crowned eagle at nest
Crowned Eagle at nest

In the short time we spent there talking quietly in the cool forest with the community guides and chairman, I was struck by the repeated call made by local communities to conserve their land and the near impossibility of bringing those organisations devoted to conservation together. There are enormous organisations with resources dedicated to environmental conservation, forest protection, improving livelihoods and wildlife conservation. There are so many places that must be helped now, before it is too late. But the process required to marry those who can help and those in need is agonizingly long. Here is one relatively easy location that would add so much to the nation’s conservation assets and also benefit its people.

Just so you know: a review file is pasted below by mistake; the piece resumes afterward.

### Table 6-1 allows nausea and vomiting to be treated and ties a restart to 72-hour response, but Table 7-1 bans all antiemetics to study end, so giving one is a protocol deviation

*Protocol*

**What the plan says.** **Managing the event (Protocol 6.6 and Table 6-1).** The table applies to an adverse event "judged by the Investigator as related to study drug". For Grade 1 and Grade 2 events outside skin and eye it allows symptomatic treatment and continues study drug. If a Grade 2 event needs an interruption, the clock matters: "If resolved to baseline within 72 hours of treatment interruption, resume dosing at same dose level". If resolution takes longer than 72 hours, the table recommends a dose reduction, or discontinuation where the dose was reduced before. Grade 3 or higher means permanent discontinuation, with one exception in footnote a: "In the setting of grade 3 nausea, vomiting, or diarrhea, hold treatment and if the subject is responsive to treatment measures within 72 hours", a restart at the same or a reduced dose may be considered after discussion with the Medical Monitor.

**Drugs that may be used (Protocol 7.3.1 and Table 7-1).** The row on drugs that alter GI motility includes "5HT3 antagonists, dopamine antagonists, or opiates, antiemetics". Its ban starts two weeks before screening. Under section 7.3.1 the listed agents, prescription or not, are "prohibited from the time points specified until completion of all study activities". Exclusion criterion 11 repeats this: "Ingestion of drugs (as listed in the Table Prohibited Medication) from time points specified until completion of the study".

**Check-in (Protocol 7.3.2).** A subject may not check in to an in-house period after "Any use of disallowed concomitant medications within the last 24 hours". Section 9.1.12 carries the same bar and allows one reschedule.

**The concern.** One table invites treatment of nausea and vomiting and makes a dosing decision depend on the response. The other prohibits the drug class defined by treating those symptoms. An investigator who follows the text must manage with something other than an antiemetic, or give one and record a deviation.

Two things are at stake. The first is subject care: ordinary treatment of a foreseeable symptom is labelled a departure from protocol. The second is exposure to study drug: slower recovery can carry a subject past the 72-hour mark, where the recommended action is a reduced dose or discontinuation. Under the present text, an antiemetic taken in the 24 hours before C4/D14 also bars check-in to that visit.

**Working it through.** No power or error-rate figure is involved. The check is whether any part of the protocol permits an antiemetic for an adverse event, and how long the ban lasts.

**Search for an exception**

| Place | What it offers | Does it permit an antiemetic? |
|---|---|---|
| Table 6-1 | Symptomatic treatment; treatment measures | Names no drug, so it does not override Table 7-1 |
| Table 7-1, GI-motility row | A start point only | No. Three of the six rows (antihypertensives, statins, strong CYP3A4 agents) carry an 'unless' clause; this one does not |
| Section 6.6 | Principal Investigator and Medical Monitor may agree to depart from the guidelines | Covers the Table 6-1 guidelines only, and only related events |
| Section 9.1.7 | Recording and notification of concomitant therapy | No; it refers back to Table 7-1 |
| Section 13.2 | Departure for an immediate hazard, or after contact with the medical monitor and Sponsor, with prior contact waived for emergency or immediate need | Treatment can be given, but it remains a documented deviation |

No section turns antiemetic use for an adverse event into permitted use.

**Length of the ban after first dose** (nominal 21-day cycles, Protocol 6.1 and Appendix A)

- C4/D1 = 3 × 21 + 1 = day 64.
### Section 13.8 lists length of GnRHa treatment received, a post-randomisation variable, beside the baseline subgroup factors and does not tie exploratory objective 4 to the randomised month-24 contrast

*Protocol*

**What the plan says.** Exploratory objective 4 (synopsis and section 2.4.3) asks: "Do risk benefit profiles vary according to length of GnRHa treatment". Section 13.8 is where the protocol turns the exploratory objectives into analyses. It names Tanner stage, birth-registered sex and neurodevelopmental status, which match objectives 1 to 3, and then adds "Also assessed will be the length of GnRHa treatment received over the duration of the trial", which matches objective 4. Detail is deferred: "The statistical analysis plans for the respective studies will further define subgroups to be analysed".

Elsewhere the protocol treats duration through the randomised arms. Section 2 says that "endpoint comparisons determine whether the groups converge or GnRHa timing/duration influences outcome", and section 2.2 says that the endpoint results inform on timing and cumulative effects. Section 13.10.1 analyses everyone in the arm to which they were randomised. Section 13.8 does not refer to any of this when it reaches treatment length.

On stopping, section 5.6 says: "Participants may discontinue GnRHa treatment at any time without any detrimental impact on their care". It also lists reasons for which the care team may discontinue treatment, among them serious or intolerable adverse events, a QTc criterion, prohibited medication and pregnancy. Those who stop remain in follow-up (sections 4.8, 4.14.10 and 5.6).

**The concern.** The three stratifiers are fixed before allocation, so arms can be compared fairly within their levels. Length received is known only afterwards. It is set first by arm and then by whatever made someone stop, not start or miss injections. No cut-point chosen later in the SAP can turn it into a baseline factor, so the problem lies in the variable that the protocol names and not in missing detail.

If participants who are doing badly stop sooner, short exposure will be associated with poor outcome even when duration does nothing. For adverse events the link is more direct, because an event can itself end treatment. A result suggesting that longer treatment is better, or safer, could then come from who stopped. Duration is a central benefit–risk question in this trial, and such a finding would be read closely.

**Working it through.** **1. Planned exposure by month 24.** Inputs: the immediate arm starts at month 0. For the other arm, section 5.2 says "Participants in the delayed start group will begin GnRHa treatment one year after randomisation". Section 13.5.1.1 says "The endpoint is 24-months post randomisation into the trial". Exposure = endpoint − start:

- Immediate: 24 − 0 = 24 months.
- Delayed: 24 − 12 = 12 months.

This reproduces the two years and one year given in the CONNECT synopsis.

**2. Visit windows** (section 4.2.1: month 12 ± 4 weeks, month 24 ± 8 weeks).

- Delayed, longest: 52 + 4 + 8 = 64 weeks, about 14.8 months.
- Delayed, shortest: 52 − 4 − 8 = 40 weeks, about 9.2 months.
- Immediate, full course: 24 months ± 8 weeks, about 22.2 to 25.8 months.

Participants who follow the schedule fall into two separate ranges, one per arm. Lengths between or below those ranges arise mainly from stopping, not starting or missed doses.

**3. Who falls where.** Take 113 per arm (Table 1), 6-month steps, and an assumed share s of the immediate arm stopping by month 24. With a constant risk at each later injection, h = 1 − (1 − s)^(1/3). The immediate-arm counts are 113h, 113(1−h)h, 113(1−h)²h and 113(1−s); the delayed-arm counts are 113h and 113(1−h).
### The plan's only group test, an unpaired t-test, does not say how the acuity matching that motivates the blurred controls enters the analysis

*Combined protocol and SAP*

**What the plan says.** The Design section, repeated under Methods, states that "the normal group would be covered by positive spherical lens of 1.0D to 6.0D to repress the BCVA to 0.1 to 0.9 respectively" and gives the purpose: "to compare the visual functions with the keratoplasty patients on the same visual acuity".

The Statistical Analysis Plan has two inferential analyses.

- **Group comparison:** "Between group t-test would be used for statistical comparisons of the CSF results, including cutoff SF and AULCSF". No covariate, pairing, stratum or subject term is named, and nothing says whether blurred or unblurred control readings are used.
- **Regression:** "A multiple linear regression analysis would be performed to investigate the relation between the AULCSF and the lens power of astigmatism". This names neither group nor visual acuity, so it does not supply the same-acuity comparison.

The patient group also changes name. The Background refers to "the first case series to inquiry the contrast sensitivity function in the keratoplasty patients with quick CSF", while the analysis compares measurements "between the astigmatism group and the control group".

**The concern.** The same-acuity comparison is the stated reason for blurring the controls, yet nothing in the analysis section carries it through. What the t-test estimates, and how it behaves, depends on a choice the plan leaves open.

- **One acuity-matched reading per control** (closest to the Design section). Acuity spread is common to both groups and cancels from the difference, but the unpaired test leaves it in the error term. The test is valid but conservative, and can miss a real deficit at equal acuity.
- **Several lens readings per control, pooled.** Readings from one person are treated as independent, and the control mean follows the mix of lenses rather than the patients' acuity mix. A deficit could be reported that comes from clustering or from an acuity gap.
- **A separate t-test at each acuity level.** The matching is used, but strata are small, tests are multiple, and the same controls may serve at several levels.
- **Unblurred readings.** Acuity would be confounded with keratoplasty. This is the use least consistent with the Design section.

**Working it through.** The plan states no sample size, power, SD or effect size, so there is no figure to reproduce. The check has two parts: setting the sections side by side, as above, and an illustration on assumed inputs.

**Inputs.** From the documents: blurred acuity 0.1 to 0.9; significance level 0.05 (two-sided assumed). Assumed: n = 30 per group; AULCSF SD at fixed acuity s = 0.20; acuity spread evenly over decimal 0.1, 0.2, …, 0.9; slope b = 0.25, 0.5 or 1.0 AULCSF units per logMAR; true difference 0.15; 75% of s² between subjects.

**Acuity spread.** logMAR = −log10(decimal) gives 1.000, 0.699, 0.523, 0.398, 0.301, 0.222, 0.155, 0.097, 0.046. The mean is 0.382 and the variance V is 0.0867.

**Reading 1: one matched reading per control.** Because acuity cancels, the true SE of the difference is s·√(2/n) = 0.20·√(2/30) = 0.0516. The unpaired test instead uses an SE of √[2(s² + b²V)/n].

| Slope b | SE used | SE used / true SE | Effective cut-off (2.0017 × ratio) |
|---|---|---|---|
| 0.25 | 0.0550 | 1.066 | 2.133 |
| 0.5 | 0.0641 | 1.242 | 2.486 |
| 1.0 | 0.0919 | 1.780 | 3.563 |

Laila put together a presentation using many of her photographs. I was to give the talk and she made me promise to keep the talk to 45 minutes. But incapable of being brief, I gave a 2-hour long monologue to the guides on our last night at the lodge. No one went to sleep and there was half an hour of questions! We left Bateleur Camp to return to our camping lifestyle.

Role Private Land Owners Can Play in Conservation

Simon Thomsett (Photos by Laila)

After a few grey days spent in Thika trying to take pictures of a pair of Black Sparrowhawks and an African Hawk-eagle, we returned to Solio Ranch where we had spent a few days last year. We were sad to leave the Thika house, which is a grand old Kenya farm house sturdily built in a magnificent garden set in acres of coffee. Raine Samuels looks after this house, keeping a feel of those better days when wildlife and people’s livelihoods were not so much at odds. Not far from it, the urban sprawl and dusty mess of fast-growing development is threatening the area.